Northern Ireland is often kept at some distance from debates about Britishness which take place in Great Britain itself. That is not because of an absence of British identity – but rather because Ulster has been the place where British identity has both most vehemently asserted and violently rejected. In this deeply divided society, the quest for consensus ultimately meant rejecting the central tenets of British political model: instead legislating for permanent coalition to share power across traditions; for parity of esteem of British and Irish national identities; and the formal role of foreign governments in overseeing the settlement, from Thatcher’s Anglo-Irish agreement to the peace efforts of the Major and Blair governments. Ditching the Westminster model can seem unusually un-British, though the politics of pragmatic accommodation have a long British history too.
Across these complexities, there is no doubt that all of these identities matter to people in Britain today.
There has always been an argument that we will have to choose between them – whether by the most strident assimilationist Unionists who tried to make Scots think of themselves as “north Britons” and failed, or by those who advocate that the English, or Scottish, or Welsh can only be truly themselves if they dismiss the mongrel cloak of British identity as an imperial hangover.But if we accept that these are ultimately all questions of democratic consent, then there must be an equally good claim that we do not have to choose between them if we don’t want to.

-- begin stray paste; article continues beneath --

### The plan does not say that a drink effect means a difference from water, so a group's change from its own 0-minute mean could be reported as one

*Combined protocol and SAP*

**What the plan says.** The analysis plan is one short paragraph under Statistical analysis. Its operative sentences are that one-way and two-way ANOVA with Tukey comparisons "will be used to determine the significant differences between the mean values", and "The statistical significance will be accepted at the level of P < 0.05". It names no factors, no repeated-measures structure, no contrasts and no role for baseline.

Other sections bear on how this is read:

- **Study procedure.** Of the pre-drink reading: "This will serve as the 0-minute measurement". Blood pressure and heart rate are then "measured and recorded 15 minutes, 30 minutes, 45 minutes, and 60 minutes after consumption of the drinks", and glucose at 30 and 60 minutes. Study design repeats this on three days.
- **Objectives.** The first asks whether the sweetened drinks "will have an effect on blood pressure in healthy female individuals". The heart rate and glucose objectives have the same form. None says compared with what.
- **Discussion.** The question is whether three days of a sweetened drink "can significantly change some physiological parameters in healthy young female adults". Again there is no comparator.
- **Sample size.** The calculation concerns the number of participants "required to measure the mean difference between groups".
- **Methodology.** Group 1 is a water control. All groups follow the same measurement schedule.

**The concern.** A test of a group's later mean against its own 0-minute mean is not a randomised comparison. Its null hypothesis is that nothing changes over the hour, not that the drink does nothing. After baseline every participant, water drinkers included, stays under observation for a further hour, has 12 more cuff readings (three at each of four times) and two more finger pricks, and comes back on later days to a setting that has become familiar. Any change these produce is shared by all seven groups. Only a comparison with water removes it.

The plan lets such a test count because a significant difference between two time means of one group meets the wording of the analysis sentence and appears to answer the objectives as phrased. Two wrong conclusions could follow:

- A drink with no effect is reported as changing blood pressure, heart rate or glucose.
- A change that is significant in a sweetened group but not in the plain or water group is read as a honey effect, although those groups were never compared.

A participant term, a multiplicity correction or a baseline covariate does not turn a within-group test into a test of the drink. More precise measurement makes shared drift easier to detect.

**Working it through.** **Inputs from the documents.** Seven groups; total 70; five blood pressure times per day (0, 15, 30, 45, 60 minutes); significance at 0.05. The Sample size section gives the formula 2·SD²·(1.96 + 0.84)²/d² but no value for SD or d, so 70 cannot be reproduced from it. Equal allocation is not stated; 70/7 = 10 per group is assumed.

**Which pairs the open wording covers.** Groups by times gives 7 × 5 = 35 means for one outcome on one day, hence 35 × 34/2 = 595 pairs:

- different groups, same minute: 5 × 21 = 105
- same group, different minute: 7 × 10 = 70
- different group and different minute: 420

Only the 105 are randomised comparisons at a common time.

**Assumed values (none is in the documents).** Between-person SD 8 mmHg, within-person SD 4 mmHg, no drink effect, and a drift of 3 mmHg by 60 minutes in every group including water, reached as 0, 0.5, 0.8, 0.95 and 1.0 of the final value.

We will remain British citizens if – and only if – there is majority consent across the different nations and regions for doing so. Once we understand that, then it makes little sense to think that the persistence of British identity depends on suppressing other national dimensions of identity. The contemporary case for Britain will be weakened if it sees Scottish, Welsh or English identities as only and always a threat. A successful civic Britishness will fly all of the British flags, and not just the Union Flag, even as those other flags are claimed for projects of independence too.